Ten Years Later - September 17, 2018

Saturday September 15th marked an ominous anniversary. Ten years ago, Lehman Brothers declared bankruptcy, setting off a financial crisis that would be felt around the globe and lead the U.S. into the worst recession since the Great Depression.

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The road to recovery has been long and uneven, but the economy has recovered and continues to expand. The current bull market is the lengthiest of the modern era (St. Louis Federal Reserve, S&P 500 Index data).

But the question that usually arises – can another financial crisis occur? We can’t unequivocally say never, but the banks today are much better capitalized than they were ten years ago. Lending standards, especially related to housing, are more realistic.

Today, we’re not seeing the kind of excessive speculation in the economy that we saw in the late 1990s – tech/telecom/Internet – or the euphoria in housing during the mid-2000s.

But risks never completely abate. Rising debt in emerging markets bears watching. U.S. banks were quick to rise to the challenge and bulk up on capital early in the recovery, but European banks were much slower to react. And various countries, such as Italy, are grappling with challenges.

Lessons learned

It’s not about timing the market. It’s about time in the market, diversification, and the appropriate level of risk.

Headlines can and will create short-term volatility. We saw that earlier this year. And we’ve seen it at various times in recent years, but patient investors who stuck with a disciplined approach were rewarded. Longer term, stocks historically have had an upward bias.

While heading to the safety of cash during volatility may bring short-term comfort, opting for the sidelines may have long-term costs.

According to a Fidelity study, “Investors who stayed in the markets (during 2008) saw their account balances—which reflected the impact of their investment choices and contributions—grow 147%” between Q4 2008 and the end of 2015.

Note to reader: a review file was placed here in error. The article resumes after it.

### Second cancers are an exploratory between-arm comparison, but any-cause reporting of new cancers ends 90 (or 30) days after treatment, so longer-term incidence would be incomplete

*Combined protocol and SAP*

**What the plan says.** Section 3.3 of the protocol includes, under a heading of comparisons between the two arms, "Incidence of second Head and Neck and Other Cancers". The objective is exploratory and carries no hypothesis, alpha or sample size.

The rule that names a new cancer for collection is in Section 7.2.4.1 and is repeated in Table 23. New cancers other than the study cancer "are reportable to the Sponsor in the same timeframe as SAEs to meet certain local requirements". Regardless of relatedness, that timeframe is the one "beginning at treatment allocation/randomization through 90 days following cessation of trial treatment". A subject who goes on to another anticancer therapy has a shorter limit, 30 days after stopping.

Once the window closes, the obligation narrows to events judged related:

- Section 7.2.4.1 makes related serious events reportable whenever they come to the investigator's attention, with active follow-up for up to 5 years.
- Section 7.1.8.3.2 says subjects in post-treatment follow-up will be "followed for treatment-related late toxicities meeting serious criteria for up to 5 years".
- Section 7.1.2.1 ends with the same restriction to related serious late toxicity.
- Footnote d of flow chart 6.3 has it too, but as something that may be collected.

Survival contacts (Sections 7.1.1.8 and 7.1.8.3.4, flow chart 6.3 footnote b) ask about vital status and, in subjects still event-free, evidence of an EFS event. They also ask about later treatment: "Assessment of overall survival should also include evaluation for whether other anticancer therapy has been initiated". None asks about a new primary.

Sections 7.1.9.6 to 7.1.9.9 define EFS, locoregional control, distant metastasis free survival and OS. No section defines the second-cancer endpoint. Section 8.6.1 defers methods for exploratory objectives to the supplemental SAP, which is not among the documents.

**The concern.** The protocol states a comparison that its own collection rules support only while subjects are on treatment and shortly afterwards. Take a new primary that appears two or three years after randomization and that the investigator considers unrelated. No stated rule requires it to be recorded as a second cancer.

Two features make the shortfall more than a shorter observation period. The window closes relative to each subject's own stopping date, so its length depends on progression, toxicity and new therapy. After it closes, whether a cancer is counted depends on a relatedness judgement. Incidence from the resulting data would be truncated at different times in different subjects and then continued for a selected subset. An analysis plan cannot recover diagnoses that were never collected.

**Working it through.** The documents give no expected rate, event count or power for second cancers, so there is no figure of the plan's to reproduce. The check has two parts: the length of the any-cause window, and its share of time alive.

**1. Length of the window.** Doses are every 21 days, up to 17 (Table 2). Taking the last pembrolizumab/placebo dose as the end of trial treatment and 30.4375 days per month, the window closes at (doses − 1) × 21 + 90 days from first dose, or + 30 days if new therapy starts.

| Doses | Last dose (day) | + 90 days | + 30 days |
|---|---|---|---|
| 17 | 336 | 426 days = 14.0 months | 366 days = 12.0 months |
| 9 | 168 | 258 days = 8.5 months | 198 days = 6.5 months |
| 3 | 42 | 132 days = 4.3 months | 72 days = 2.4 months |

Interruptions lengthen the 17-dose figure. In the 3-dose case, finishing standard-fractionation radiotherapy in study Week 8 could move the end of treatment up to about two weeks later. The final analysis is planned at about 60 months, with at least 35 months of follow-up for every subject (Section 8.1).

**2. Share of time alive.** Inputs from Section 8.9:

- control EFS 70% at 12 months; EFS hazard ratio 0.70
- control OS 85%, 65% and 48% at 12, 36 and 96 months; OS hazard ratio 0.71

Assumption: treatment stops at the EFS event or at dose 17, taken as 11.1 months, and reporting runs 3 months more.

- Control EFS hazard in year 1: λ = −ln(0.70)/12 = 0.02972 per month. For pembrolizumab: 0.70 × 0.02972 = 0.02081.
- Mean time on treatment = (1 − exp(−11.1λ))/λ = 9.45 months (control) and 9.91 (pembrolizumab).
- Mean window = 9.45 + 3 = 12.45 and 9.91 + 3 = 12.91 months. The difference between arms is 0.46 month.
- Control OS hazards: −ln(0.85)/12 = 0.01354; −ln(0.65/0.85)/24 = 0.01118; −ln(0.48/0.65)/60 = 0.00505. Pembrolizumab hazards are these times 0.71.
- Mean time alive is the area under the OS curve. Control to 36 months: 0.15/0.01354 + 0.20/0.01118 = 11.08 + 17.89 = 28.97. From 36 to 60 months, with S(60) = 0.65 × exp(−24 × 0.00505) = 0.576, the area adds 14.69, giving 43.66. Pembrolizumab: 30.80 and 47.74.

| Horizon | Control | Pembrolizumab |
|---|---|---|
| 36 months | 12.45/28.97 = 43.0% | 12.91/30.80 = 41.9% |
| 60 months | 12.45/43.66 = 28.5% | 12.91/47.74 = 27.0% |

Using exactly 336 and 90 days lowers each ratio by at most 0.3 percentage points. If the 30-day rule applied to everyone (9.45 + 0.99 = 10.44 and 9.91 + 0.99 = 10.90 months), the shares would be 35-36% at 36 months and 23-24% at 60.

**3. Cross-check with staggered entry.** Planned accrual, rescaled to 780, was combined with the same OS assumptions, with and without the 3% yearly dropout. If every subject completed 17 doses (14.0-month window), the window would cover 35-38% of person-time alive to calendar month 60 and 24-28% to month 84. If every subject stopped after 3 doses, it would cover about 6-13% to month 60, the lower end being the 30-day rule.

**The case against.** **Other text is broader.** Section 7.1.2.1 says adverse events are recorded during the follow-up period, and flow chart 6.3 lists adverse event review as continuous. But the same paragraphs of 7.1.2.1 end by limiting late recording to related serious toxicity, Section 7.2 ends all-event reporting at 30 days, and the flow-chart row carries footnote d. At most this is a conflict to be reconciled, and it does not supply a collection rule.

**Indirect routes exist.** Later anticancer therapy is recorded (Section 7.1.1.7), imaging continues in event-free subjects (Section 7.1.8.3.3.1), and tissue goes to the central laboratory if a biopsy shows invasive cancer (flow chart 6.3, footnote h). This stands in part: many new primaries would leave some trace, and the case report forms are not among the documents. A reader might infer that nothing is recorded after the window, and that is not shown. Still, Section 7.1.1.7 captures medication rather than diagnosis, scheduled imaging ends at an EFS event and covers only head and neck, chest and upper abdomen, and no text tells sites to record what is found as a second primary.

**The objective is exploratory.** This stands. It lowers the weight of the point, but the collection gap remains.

“That's twice the average 74% return for those who moved out of stocks and into cash during the fourth quarter of 2008 or first quarter of 2009.” Even worse, over 25% who sold out of stocks during that downturn never got back into the market.

The opposite is true, too. Don’t become overconfident when stocks are surging. Some folks begin to feel invincible and are tempted to take on too much risk. It gets them into trouble, too.

A final anecdote

An economics professor in a college business cycles class relayed a story about post-Depression/post-WWII America I’ve never forgotten. Call it the tale of two companies.

At the end of WWII, there was fear the U.S. would slip back into a Great Depression. With the ceasing of hostilities, the massive expenditures on the war – tanks, bombs, ships, planes, etc. – were no longer needed. Without that production, another depression could ensue.

Montgomery Wards hunkered down, betting on a return to 1930s-like conditions. Sears, on the other hand, saw opportunity. Sears bet that pent-up demand and the return of troops to the U.S would drive economic activity. Sears set out to capitalize on a new era and built stores in the growing suburbs.

Wards eventually figured it out and reversed course. But it was too late, and it never caught Sears.

The U.S. economy is quite resilient. It has withstood many shocks since WWII. At times, hunkering down may bring short-term relief, but it has rarely been a strategy that has produced long-term wealth.